Soul Stitches

Our words and the people closest to them.

Soul Stitches
Photo by Faris Mohammed / Unsplash

Once upon a time, there lived a wealthy prince in a vast kingdom. His word was law, so there was nothing he could not have.

One stormy night, he threw a party in his opulent castle. A poor old woman came to the door seeking shelter, offering a rose as a gift.

Repulsed by her appearance, the prince turned the woman away. To his dismay, she suddenly transformed into a beautiful enchantress.

Because there was no love in the Prince’s heart, the enchantress turned him into a monstrous beast.

This is the story of Beauty and the Beast. The Prince is cursed to stay a hideous beast unless he can learn to love another and earn their love in return.

This tale reminds us to seek the inner beauty in people. Especially the people society rejects. But it can also be a reminder to appreciate the inner beauty of those it’s easiest to forget that we love.

The way we can appreciate a persons inner beauty is by respecting them.

This can be the hardest  to do with the people we are closest to because the better we know a person, the more subtly (and painfully) we can disrespect them.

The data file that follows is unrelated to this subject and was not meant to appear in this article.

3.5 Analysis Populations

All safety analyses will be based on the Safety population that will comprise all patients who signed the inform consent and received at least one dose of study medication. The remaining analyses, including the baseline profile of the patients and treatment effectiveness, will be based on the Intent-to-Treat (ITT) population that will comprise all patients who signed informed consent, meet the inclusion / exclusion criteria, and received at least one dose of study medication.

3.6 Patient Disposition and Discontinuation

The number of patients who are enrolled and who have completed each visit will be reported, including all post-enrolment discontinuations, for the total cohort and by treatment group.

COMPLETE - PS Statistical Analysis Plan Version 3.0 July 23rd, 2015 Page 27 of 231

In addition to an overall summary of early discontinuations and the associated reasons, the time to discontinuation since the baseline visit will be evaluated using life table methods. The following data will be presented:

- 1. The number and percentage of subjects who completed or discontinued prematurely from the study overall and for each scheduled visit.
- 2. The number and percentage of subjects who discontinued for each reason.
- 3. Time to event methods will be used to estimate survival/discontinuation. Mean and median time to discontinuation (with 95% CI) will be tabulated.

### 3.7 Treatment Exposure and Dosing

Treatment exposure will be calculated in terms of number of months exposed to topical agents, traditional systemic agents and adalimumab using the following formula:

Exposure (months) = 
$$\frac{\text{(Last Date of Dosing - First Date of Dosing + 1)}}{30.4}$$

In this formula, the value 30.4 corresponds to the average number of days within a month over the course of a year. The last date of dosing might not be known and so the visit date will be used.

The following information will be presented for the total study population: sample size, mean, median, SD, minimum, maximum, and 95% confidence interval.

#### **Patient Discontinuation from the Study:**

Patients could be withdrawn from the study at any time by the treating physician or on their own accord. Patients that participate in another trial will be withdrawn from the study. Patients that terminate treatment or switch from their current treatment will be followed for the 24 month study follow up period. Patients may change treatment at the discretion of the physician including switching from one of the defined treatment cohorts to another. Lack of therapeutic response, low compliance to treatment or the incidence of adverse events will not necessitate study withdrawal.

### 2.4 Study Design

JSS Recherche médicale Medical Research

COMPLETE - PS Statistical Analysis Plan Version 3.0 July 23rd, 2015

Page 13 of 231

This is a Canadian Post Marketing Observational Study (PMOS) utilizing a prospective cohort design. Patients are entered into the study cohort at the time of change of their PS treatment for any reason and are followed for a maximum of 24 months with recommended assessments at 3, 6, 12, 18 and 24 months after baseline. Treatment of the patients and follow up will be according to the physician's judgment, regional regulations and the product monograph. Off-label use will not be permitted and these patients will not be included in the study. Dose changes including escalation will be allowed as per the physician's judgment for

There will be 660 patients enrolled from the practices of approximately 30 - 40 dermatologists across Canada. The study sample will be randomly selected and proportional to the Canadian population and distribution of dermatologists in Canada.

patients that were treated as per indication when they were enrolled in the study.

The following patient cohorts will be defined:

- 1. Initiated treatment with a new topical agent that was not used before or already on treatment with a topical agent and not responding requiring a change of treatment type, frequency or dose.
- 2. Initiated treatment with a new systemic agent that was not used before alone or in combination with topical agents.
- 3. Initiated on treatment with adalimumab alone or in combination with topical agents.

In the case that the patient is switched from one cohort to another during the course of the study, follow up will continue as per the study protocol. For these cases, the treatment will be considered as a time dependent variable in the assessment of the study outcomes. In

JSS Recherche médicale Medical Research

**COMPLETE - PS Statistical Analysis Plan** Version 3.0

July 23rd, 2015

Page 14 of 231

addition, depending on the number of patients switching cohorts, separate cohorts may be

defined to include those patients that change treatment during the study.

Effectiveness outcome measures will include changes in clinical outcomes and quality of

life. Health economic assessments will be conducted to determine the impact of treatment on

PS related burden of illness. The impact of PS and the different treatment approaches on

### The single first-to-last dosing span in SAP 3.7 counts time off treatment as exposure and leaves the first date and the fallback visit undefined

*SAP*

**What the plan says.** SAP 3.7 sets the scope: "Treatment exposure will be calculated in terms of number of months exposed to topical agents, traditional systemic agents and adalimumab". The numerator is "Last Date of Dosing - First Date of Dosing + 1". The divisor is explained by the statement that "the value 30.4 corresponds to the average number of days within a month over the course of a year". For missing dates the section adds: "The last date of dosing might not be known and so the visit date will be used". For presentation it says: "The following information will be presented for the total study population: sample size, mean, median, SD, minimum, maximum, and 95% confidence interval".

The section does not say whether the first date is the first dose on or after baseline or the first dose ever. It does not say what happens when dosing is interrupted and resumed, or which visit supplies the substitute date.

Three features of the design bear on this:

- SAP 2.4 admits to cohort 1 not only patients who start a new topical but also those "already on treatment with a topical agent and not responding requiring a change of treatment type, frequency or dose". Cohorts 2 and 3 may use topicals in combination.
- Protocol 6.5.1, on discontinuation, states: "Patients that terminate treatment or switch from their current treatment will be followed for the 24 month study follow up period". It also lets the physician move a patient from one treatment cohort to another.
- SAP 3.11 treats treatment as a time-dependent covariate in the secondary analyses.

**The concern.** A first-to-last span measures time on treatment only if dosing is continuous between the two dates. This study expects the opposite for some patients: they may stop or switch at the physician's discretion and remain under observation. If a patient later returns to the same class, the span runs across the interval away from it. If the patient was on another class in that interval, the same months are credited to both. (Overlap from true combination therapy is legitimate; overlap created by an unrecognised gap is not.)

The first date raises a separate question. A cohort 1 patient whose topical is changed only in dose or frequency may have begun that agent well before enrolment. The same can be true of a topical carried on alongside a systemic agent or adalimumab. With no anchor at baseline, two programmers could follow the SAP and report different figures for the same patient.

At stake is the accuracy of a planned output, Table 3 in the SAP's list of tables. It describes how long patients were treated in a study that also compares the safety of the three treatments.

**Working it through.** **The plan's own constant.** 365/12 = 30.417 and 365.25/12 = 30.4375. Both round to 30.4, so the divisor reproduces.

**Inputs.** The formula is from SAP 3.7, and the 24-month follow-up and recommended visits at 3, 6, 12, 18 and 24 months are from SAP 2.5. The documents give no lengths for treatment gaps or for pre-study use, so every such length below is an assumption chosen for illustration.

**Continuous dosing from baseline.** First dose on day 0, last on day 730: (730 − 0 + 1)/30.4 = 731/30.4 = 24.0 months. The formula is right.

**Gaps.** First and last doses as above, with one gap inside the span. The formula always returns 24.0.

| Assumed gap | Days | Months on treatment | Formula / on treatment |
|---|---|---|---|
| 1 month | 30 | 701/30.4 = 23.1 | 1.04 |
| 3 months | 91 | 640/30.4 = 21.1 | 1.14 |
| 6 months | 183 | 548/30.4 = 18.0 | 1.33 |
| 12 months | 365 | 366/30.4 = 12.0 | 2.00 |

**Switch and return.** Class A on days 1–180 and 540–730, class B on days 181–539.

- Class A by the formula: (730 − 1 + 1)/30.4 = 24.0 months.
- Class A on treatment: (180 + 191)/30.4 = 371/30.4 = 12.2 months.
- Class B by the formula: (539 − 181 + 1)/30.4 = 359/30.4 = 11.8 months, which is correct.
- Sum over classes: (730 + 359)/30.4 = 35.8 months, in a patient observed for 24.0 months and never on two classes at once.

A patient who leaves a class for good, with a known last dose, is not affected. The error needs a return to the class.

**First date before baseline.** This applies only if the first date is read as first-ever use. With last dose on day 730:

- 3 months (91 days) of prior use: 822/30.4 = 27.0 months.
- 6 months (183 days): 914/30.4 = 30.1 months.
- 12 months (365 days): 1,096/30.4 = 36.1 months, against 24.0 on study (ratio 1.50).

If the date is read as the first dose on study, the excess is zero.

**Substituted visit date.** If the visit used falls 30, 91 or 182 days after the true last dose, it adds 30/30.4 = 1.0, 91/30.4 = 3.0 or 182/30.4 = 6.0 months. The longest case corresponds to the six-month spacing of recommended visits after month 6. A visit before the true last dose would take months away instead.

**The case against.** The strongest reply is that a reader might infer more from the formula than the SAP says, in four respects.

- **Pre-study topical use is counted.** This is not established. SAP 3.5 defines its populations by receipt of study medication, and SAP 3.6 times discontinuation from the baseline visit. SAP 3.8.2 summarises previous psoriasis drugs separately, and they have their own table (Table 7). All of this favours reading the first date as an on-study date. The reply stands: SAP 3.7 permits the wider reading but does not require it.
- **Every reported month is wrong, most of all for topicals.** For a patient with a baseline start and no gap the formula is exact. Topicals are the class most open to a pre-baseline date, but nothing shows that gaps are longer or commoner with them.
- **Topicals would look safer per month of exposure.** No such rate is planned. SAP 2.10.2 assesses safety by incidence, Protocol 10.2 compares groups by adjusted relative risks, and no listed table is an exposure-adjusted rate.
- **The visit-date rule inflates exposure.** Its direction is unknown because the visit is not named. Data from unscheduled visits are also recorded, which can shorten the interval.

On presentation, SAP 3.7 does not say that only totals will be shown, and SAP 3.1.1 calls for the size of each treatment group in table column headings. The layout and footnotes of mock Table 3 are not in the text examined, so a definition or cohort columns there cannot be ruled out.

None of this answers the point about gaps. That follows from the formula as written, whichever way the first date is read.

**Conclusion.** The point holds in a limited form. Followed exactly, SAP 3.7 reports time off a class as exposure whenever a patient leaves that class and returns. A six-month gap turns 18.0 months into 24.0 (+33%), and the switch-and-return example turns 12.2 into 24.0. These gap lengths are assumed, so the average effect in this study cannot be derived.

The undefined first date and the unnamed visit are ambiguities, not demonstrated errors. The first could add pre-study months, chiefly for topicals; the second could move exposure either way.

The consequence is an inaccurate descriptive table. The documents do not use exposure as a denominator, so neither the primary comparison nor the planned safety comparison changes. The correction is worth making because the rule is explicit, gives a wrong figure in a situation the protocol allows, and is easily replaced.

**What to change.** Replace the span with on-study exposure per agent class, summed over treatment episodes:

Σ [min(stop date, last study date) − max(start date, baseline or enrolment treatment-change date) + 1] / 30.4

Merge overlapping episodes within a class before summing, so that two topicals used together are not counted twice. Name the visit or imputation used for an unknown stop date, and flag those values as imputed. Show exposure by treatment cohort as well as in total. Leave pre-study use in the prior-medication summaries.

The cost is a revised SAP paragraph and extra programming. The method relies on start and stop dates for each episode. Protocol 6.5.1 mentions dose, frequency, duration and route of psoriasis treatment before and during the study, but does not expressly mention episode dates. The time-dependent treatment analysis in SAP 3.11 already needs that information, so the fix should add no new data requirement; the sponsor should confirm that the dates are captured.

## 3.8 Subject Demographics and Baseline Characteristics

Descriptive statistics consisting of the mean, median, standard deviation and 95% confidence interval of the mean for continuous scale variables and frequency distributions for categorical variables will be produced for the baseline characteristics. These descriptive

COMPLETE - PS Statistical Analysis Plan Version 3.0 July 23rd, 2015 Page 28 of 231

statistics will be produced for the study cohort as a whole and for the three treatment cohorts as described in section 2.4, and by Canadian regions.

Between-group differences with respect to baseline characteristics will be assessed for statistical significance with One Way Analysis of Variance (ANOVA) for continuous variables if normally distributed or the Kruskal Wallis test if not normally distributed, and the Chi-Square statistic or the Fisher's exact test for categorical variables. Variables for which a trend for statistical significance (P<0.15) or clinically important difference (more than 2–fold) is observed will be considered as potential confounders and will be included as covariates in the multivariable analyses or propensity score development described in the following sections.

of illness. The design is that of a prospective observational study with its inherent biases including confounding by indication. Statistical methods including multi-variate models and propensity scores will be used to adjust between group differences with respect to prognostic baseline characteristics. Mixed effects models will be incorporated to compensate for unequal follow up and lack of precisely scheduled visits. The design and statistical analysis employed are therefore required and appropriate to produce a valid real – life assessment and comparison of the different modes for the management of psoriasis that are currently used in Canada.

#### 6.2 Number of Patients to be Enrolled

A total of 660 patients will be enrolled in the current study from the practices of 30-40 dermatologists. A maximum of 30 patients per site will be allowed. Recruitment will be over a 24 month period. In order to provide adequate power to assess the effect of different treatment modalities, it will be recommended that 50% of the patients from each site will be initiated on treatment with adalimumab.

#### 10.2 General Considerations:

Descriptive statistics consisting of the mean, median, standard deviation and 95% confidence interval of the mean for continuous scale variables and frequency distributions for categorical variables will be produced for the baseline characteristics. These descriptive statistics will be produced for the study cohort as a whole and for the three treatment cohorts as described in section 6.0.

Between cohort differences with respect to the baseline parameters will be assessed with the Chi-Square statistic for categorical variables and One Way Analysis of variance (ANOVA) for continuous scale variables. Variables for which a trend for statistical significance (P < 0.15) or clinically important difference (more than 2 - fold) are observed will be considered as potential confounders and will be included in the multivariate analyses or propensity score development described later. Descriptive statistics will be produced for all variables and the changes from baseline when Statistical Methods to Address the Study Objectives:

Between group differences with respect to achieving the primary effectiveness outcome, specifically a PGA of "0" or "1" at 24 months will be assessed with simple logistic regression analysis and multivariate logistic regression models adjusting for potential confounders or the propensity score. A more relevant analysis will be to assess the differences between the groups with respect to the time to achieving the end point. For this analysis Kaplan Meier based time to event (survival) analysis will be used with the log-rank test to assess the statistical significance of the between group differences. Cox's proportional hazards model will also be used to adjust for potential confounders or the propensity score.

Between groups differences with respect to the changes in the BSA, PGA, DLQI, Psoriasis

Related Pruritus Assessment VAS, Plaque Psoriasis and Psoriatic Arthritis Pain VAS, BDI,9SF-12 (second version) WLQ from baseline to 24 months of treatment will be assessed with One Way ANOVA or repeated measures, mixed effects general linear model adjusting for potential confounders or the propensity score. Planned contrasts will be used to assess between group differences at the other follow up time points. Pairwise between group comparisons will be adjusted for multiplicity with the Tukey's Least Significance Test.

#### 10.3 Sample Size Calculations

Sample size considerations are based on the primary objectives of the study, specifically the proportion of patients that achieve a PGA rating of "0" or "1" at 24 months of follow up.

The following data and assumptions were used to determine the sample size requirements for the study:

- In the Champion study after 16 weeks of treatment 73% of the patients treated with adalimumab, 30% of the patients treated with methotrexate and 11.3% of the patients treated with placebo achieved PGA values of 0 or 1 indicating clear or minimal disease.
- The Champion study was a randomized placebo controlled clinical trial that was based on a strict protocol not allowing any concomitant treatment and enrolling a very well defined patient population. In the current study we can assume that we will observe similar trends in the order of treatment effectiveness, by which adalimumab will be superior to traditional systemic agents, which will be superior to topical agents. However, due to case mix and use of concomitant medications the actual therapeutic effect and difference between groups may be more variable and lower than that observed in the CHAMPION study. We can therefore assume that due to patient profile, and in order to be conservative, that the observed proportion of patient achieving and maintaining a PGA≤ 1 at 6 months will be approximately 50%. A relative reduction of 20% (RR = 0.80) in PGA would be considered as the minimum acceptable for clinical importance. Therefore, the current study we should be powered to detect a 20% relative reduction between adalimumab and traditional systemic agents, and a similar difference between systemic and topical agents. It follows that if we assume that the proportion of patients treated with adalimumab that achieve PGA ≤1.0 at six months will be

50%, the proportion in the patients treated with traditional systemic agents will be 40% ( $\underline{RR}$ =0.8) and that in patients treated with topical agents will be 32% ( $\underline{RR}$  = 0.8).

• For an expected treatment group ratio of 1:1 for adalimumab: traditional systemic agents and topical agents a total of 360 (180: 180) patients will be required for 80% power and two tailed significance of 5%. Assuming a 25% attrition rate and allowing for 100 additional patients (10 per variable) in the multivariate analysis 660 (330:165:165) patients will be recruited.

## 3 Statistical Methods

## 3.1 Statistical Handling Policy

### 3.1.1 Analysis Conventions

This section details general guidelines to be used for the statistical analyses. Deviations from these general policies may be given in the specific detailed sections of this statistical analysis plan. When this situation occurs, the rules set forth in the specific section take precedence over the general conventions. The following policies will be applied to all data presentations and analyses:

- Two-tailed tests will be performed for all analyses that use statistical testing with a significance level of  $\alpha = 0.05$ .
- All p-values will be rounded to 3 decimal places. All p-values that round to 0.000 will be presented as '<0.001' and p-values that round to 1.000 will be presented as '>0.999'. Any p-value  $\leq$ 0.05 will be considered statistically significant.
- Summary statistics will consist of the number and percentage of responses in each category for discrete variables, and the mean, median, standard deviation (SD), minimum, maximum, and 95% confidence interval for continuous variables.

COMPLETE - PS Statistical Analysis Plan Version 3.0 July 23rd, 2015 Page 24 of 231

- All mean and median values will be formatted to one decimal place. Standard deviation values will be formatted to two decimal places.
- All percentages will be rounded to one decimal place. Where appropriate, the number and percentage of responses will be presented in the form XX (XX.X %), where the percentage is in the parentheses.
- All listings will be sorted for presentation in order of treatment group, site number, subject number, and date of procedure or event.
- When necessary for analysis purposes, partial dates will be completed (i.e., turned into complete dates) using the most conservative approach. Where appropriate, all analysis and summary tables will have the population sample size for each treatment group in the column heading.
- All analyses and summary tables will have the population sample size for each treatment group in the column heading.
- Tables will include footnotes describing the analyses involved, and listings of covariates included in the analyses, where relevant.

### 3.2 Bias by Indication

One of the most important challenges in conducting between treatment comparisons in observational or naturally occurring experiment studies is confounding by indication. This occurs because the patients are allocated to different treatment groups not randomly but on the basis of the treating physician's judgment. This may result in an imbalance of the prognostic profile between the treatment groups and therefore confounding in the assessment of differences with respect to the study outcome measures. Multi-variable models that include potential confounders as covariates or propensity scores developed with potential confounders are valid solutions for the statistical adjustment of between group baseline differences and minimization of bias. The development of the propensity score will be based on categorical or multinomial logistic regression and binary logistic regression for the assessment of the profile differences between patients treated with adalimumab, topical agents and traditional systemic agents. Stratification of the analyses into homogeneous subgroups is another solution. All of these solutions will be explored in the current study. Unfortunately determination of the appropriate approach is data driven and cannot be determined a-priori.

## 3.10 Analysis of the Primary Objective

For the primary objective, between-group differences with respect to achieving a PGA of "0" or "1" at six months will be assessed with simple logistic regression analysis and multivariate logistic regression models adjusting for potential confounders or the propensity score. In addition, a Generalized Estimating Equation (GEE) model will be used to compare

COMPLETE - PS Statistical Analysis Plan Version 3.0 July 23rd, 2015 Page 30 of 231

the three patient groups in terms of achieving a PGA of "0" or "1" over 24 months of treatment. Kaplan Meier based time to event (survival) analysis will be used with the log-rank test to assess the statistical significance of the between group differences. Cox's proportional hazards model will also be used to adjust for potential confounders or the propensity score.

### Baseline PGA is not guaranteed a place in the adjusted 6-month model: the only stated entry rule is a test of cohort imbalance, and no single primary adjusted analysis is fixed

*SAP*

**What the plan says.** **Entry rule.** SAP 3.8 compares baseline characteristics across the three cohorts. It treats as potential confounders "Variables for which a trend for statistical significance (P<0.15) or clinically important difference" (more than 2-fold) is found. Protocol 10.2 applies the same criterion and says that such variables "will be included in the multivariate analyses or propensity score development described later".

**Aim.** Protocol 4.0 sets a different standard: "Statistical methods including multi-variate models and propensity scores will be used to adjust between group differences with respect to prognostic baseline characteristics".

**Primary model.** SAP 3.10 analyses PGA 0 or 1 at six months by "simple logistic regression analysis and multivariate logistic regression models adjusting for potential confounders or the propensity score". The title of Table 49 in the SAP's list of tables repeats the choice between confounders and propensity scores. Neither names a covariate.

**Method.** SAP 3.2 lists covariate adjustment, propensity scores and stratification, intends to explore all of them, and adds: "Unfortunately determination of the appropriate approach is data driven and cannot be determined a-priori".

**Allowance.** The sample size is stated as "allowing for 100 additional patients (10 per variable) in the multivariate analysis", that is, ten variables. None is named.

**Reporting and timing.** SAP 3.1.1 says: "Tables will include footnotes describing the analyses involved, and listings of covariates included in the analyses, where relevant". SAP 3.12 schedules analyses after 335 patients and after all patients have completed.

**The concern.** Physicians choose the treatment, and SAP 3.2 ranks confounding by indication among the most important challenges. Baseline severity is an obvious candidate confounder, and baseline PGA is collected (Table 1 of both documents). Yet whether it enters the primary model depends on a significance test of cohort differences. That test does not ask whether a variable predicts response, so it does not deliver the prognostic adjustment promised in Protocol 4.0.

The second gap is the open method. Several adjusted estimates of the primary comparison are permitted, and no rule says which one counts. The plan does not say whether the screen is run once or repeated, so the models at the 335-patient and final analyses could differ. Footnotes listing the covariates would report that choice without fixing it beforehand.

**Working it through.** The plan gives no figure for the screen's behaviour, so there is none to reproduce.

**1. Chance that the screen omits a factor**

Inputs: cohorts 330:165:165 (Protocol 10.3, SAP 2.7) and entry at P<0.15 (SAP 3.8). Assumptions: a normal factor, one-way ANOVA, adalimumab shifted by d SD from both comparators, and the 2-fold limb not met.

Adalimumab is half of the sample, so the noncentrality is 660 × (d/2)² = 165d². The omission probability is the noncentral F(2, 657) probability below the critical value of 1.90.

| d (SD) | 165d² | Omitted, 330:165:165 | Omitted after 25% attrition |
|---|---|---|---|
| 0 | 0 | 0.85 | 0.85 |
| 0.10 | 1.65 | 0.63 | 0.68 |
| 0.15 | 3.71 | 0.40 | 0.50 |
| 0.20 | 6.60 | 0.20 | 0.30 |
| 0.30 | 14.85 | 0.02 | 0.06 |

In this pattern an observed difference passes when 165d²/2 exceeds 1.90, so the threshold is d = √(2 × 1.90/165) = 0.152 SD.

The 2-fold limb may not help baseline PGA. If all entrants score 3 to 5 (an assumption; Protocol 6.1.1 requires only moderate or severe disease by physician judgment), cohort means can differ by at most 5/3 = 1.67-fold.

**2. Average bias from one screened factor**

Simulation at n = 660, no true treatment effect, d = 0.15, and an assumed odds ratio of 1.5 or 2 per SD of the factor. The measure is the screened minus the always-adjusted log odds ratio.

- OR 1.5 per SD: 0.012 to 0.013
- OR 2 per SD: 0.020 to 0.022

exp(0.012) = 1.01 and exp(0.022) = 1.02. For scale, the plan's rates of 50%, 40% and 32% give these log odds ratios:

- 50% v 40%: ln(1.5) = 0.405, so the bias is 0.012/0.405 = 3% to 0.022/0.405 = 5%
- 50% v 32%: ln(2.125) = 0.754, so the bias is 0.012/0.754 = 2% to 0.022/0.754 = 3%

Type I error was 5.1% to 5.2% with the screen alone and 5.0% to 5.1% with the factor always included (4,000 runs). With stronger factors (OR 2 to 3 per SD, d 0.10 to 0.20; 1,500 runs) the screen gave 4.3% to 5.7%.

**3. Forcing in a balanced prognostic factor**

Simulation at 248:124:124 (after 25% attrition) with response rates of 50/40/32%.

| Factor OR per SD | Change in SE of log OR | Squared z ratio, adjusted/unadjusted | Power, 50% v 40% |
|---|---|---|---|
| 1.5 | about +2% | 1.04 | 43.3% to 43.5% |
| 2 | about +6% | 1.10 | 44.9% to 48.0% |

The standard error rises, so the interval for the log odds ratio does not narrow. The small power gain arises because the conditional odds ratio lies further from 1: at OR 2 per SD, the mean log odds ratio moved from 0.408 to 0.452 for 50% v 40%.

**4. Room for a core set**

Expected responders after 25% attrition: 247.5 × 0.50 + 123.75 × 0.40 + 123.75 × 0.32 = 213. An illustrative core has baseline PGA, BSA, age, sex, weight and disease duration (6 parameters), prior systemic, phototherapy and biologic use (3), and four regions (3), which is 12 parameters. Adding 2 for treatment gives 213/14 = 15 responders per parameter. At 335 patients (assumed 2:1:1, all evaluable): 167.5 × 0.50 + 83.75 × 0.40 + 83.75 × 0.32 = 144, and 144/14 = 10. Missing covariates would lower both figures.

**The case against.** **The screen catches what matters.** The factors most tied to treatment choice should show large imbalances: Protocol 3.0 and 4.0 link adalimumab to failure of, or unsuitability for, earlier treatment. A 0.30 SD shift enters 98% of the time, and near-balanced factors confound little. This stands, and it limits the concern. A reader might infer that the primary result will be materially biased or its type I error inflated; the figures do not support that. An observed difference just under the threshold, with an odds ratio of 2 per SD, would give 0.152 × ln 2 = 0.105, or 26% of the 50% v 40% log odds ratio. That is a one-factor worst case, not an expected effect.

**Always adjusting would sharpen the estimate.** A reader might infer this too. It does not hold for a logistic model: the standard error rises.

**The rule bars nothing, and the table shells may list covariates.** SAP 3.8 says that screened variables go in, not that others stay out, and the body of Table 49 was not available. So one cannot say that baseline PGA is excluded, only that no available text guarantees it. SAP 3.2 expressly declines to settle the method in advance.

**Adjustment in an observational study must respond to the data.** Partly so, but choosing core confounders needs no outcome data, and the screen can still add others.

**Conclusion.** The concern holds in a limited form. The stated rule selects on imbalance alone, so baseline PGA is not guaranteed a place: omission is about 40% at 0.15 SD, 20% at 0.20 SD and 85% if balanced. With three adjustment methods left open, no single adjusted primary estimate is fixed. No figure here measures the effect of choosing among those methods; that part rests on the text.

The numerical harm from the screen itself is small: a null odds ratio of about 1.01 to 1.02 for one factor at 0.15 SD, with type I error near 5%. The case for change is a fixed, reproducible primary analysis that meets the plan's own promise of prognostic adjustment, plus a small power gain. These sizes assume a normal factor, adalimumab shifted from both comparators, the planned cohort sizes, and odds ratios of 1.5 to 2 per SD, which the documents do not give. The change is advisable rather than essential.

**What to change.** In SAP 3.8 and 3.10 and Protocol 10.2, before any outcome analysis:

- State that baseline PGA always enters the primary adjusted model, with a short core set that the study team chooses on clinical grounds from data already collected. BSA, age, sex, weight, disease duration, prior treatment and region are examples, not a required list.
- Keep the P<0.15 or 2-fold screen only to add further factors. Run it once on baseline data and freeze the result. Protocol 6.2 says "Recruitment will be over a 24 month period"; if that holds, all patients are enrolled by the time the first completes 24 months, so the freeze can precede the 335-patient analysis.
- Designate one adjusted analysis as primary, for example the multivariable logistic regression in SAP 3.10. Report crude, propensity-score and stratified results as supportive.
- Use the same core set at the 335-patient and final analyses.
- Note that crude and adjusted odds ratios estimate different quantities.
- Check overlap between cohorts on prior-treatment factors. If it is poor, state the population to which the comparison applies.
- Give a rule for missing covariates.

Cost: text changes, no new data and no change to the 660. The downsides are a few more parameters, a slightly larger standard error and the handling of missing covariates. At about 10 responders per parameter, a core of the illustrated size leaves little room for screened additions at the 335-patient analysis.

It’s the husband rolling his eyes at his wife in front of the dinner party for getting part of the story wrong. 

It’s the wife going on about how handsome another man is while her husband is sitting right next to her.

It’s the friend making her friend the butt of the joke to illicit a laugh. 

It’s the daughter scoffing at her mom for not knowing “how things work nowadays.”

(I am guilty of at least a couple of these.)

Blatant disrespect can crush a person, but subtle disrespect erodes them. 

Fortunately, this works in the opposite direction too. There are subtle ways we can build a person up that can have a greater impact than we realize. The closer we are to them, the more intentionally we know how to encourage them. 

It’s the husband who reminds his wife her hair is beautiful when he knows she’s self conscious about it going gray. 

It’s the wife who praises her husbands work ethic when he makes less money than his peers but works as if it’s for God. 

It’s the friend bringing up stories of her friend’s best moments because she knows they wouldn’t be brought up otherwise. 

It’s the daughter patiently explaining to her mom why kids these days do these crazy things. 

A thousand cuts can kill, but a thousand stitches help heal. 

Our words are a needle. They can puncture anew or they can sew back together. 

We all need stitches in one way or another. With the love in our hearts, let us choose to sew.